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Fabulous Thunderbirds

Fabulous Thunderbirds Pic: Martin Longley

Hot on the heels of gigs by George Thorogood and Johnny Winter, Birmingham and Bilston are rapidly becoming a magnet for rockaboogie blues steamers. And now, The Fabulous Thunderbirds are coming to The Robin tonite. Martin Longley reports on their recent New York show...and plenty more besides.

The Fabulous Thunderbirds: Iridium

Bandleader Kim Wilson nowadays prefers to describe The Fabulous Thunderbirds as a beyond-the-blues kinda combo. Well, even though they smear up traces of funk, soul and rock'n'roll, this still isn't straying so much from the bluesy heartland. Perhaps singer and harmonica-blower Wilson is merely attempting to broaden his potential market after over three decades on the road.

This three-nighter at Broadway's Iridium is an unusual move for both band and venue, as most of the club's bookings usually veer towards the hardcore jazz variety. So, the first set of this final Sunday night is well populated, but the second show suffers from more of a sparse smatter. This is unfortunate, as the Thunderbirds really rev up at this point.

The first half's storming enough, but the second gears up to a much looser, wilder, faster level. The band's always benefited from Wilson's bullish theatrics, and he's still on form now, stalking out amongst the tables with an unamplified harp, but still cutting through with his unholy wail (or sometimes his unholy squeak!).

For the second set, he favours his microphone-and-amplifier set-up, gearing up to the rockin' power blast. If this isn't excitement enough, the 'birds also feature a twin lead guitar attack, although it's Johnny Moeller who probably has the edge over Mike Keller, at least in terms of uninhibited energy and amplifier brutality. Keller's soloing finely, but is a touch restrained by comparison, even though he's firing off some impressively convoluted retro-garage twang-licks. This is a band that rolls ever onwards, keeping up the same high standards, decade by decade.

Robben Ford: B.B. King Blues Club

It's another one of those enterprising blues package tours, with Californian guitarist Ford and his band being joined by old Jefferson Airplane and Hot Tuna axeman Jorma Kaukonen, plus still-rising singer Ruthie Foster, who also plays acoustic guitar and keyboards. Ford's past has revolved around fusionist activities, whether jazz or rock, but he's still primarily considered a man of the blues, even though he made his name as a member of The Yellowjackets.

The Texan Foster opens with a short solo acoustic set, and she's pleasing enough, in her folk-gospel singer-songwriterly way, but it's her recorded work with a kickingly funky band that would grab our butts the mostest. Thankfully, she gets to play this way later on in the proceedings, as she joins Ford's band for a few climactic numbers. Ford was a guest on her latest album, so it's no surprise that they reprise a clutch of its songs.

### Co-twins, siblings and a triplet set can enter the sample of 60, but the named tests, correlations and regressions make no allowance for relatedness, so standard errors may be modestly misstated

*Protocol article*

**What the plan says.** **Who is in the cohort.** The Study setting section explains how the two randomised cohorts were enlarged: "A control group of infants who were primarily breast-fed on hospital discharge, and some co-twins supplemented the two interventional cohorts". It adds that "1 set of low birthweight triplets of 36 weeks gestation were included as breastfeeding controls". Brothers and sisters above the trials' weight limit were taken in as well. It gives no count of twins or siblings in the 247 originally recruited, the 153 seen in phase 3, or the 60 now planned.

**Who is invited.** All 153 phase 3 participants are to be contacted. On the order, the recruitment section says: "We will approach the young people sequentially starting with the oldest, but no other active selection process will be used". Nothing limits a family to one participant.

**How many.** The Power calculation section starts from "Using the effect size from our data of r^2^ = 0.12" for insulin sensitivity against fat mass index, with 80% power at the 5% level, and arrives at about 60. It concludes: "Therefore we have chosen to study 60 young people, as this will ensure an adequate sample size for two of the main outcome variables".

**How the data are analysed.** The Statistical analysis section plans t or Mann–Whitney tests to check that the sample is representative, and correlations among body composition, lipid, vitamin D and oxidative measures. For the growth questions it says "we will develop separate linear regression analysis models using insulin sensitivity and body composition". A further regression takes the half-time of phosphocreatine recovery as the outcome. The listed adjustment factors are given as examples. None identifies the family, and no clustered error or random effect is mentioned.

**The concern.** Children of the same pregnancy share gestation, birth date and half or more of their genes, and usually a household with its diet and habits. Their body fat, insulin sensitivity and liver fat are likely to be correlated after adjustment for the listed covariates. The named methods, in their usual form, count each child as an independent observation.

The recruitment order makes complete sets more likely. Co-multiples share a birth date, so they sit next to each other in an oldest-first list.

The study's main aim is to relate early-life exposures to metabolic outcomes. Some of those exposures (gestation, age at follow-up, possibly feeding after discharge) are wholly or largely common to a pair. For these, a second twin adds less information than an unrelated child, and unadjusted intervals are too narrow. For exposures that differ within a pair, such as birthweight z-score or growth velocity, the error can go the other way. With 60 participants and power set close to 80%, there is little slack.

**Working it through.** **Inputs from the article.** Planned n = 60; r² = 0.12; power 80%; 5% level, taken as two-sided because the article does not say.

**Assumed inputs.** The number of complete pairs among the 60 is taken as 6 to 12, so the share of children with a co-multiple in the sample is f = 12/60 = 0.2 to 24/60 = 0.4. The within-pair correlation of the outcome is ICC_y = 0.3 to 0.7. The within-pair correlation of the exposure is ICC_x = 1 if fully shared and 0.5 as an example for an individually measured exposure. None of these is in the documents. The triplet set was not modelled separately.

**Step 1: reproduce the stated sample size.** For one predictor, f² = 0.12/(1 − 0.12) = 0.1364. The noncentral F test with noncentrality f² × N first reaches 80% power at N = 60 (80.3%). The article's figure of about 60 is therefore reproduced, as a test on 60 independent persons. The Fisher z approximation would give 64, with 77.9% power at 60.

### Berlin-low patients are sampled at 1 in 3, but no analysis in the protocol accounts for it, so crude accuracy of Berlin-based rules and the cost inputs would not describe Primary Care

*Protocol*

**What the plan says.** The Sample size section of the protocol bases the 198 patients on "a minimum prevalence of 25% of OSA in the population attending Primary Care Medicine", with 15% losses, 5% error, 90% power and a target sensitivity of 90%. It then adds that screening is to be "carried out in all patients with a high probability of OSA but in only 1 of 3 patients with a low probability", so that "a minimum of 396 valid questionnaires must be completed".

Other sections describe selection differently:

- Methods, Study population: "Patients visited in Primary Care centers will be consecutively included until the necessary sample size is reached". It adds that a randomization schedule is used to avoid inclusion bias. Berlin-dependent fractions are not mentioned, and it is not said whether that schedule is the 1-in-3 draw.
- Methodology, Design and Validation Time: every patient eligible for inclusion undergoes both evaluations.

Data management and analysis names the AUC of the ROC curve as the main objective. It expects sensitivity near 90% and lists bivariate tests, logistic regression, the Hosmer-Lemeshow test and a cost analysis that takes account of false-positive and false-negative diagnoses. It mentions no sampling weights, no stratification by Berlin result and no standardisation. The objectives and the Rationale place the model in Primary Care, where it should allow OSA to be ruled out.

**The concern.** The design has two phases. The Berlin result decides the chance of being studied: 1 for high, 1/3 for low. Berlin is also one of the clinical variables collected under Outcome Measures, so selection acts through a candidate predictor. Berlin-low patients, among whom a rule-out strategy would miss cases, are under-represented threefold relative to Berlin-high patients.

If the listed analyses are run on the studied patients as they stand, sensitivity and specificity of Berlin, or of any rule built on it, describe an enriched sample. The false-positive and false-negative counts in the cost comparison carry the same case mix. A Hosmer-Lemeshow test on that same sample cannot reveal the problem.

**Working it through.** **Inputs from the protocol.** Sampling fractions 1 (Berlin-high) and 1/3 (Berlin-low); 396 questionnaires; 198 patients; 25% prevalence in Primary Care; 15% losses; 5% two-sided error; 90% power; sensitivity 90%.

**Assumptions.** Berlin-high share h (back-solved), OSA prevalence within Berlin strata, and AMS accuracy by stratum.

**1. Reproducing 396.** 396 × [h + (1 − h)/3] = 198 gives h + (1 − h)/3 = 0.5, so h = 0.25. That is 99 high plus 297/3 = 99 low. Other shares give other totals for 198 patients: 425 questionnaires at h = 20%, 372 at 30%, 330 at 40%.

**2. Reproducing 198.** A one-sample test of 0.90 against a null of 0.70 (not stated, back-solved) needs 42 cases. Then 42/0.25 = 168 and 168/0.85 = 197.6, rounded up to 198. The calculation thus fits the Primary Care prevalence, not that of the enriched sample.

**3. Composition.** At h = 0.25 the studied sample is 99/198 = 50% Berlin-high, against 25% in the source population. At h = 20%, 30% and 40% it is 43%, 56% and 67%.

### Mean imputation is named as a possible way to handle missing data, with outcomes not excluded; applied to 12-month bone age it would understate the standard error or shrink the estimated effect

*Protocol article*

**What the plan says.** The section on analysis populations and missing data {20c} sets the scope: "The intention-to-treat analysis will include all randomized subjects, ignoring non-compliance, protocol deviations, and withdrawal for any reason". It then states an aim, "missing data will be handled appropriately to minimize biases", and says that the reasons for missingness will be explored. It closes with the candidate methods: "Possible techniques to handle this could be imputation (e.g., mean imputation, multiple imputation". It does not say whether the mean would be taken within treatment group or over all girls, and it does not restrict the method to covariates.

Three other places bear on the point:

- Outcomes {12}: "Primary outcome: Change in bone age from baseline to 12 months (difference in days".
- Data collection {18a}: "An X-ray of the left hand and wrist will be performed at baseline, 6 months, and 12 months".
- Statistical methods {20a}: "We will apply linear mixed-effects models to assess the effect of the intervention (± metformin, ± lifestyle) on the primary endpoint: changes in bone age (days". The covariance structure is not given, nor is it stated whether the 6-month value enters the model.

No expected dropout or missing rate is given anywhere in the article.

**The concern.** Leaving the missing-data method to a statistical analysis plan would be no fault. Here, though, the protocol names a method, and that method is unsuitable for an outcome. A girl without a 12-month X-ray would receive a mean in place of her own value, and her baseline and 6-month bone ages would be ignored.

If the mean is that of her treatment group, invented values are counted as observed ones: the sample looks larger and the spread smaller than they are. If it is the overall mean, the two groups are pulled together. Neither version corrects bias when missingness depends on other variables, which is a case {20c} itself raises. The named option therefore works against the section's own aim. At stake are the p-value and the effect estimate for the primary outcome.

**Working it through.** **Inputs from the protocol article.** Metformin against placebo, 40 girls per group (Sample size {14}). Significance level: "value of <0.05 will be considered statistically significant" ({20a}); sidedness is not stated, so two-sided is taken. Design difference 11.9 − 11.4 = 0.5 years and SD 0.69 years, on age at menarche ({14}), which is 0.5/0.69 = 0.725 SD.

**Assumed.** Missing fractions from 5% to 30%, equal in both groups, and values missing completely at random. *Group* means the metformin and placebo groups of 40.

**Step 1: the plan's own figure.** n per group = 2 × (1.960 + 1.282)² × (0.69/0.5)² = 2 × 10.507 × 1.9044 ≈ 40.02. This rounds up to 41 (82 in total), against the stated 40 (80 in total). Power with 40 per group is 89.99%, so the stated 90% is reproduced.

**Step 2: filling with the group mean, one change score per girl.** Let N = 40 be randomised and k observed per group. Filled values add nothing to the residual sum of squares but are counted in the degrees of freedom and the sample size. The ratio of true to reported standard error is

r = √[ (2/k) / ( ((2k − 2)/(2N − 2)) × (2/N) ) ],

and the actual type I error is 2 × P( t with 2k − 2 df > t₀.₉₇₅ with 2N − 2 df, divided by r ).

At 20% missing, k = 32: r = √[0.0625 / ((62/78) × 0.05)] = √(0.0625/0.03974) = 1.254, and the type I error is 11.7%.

The chief characteristic of Kaukonen is a different kind of versatility, compared to that displayed by Ford. Jorma's solo spot features him sitting down with an acoustic, playing the old-time troubadour role as he picks out detailed folksy phrases. Later, when he joins the Ford combo, he too is slinging electric, dashing off solos that inhabit the psychedelic rock afterburn zone.

At first he's crying out for the mixing desk to give him more volume, equal to Ford's, but eventually the pair achieve some kind of equality. Both of Kaukonen's aspects are engaging, but the amped-up climax comes as a surprise if this is a virgin experience of his wares. Ford is a fiery, forceful and slick player, but for much of the gig his delivery lies routinely in the blues-rock middle-ground. It takes the fresh dynamics of his guest stars to tilt the mood, providing a flash of what feels like improvisational unpredictability.

Perhaps this is really the case, in the formative stage of what's destined to be a marathon US trek.

Cornell Dupree & The Papahoodoo Medicine Show
B.B. King Blues Club

It's certainly not every night that the B.B King Blues Club actually presents the blues itself, but when they do, it's frequently in the shape of a three-band revue. That's a lot of music to be heard in a single sitting, with gaps between the combos being customarily brief, but the sense of cumulative excitement can often be exhilarating. It's best when the volume curve is adjusted accordingly. T

here have been nights when the rockiest screamers have unfortunately preceded old-timey slinksters. Quieter, subtler souls, who need to precede the bombast. Fortunately, tonite the Texan R&B headliner Cornell Dupree appears prior to the frenzied, amplifier-ripping Lance Lopez, from down in New Orleans. Both guitarists are impressive, but in completely different ways, and at completely different decibel levels.

The fiery opening set comes courtesy of Nashville's Johnny Jones Band, backed up by The Papahoodoo Medicine Show from New Jersey. This combo sticks around to bolster Dupree's set, unusually blending acoustic and synthesised drums, and boasting a crackling harmonica-blower, Captain J. Roosa.

There's been a new development since Dupree's last gig at this club: now he's got an oxygen cannister sitting by his side, but this doesn't seem to impede his performance, as the stinging guitar solos begin their slippery assault. Lopez closes the night with a raging wall of guitar howl. He's excessive, yes, but sounds just right to rip, once the more sensitively rolling Dupree has already rambled through.



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